Here’s a thought experiment: Pretend you are trying to write a mechanical document classifier. Let’s see if designing a machine to perform the process can identify some opportunities to improve the way humans perform the process. (As a bonus, we might actually identify ways machines could augment the process, but that is not our objective.).

If you were writing a document classifier for résumés, the first thing you would probably write would be a feature that updated the training corpus whenever a programmer completed their initial probation: If their first formal review was positive, their résumé would be added to the “Interview” bin. Otherwise, it would be added to the “No Interview” bin.

Programming Collective Intelligence breaks out of “thinking in if statements” and provides practical examples for building systems that reason based on learning from data and behaviour, such as the Naïve Bayesian Filters discussed in this essay and collaborative filters such as recommendation engines.

This is a big, big difference between approaching hiring people as an exercise in if statements and as an exercise in classification. If you are working with if statements, you only change the if statements when something radical changes in the job or in the pool of people applying for the job.

But if you are approaching hiring people as an exercise in classification, you are constantly training your classifier. In fact, the quality of your results is driven by your process for training, for continuous improvement. It’s a process problem: how do we do a good job of training our classifier and keeping it trained?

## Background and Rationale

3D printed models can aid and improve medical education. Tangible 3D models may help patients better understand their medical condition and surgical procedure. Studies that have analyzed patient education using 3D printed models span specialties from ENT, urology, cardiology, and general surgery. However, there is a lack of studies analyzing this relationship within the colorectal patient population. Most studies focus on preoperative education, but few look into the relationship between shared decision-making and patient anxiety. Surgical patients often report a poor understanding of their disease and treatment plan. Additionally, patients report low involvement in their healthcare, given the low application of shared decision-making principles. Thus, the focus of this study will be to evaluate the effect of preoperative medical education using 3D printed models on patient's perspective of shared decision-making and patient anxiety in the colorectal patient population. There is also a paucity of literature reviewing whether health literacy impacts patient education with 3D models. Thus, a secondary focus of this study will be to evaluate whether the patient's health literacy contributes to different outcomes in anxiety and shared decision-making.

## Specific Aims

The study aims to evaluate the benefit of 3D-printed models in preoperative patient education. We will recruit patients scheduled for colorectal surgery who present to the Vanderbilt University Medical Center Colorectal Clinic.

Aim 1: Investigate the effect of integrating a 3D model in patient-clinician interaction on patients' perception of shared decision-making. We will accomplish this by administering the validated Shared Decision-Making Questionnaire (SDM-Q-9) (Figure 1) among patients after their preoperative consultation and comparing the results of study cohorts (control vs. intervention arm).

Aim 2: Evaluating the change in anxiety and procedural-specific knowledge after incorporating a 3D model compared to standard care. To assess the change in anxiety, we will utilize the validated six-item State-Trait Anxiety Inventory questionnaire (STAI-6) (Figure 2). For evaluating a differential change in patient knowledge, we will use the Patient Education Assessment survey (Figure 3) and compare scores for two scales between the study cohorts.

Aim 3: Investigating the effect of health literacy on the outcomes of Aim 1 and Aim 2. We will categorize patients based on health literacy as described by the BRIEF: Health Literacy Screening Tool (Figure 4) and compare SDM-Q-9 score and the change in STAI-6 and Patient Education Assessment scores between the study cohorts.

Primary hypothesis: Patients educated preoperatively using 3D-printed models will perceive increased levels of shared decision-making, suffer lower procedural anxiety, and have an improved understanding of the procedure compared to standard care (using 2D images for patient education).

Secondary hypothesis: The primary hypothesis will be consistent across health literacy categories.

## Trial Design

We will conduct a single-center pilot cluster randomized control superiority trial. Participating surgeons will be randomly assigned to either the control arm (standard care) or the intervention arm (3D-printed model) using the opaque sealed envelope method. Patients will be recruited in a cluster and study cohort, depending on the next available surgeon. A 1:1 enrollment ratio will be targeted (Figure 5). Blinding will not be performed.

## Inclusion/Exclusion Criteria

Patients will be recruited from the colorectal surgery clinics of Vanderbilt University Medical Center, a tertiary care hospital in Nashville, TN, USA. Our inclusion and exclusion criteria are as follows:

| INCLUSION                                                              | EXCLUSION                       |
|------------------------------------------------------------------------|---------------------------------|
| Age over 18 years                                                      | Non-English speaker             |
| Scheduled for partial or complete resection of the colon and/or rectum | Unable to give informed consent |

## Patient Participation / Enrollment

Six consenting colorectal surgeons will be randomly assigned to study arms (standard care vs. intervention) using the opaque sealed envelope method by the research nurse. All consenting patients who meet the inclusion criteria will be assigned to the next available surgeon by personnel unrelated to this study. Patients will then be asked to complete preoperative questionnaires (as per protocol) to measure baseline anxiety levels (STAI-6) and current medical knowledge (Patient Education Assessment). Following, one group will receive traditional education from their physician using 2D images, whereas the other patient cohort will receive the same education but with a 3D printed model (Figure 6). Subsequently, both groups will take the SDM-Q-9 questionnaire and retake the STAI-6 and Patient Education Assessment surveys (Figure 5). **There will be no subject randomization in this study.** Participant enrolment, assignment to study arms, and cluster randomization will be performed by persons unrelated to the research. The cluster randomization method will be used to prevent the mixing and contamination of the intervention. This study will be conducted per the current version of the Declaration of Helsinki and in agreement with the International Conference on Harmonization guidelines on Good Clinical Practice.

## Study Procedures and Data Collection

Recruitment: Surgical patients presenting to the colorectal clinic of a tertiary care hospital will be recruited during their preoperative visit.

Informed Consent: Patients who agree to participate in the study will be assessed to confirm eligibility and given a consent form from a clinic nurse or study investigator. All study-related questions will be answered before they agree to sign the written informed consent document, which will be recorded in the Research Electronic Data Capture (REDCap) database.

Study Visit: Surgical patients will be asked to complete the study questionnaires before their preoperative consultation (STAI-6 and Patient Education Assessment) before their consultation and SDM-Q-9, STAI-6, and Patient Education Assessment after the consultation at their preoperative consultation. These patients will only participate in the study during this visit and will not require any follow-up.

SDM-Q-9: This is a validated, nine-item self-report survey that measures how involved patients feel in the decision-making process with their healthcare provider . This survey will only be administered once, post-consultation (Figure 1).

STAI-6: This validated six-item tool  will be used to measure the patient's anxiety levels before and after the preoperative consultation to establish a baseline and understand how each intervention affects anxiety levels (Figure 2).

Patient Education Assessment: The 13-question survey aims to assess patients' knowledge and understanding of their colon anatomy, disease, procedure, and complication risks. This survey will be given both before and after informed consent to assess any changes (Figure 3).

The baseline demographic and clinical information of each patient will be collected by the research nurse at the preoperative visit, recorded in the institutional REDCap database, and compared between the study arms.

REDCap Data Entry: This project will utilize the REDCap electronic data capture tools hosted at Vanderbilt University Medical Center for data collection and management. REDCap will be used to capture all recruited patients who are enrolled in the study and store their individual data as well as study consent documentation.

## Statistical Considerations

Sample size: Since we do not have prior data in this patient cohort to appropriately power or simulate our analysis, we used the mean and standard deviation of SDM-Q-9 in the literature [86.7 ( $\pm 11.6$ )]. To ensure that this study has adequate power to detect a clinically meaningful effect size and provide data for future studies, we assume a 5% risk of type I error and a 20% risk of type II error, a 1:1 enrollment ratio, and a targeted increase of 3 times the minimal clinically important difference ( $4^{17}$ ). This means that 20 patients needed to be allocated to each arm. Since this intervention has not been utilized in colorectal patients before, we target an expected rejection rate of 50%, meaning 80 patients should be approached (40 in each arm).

Consider the training process I mentioned above: you build a document classifier, and you feed it the résumés of people you hire after they complete probation. If they quit or are fired, they are marked as “No Interview.” If they get a lukewarm review, we mark them as “No Interview.” But if they get a good review, they are marked “Interview.” What do you think?

Ok, thanks for using the comment link to tell me what you think. Here’s what I think: this is dangerously incomplete. Pretend we’re sorting emails into Ham and Spam. Training our résumé classifier based on who we thought was originally worth an interview is like training our email classifier based on which emails ended up in our in box. It totally ignores the good emails that were classified as junk. To classify emails properly, you have to go into your junk mail folder every once in a while and find the one or two good emails that were misclassified as junk, then mark them “not junk.”

Our thought experiment has identified a critical component of classification systems: to train such a system, you have to identify your false negatives, just as junk mail filters let you sort through your junk mail and mark some items not junk.

Where hiring people is concerned, what is the process for checking our junk mail filter? How do we find out whether any of the résumés we passed over belonged to people worth hiring? I don’t have an answer to this question, but thinking of résumé selection as an exercise in document classification identifies it as an obvious weakness in the way most companies handle interviewing: as an industry, we don’t do much to train our selection process.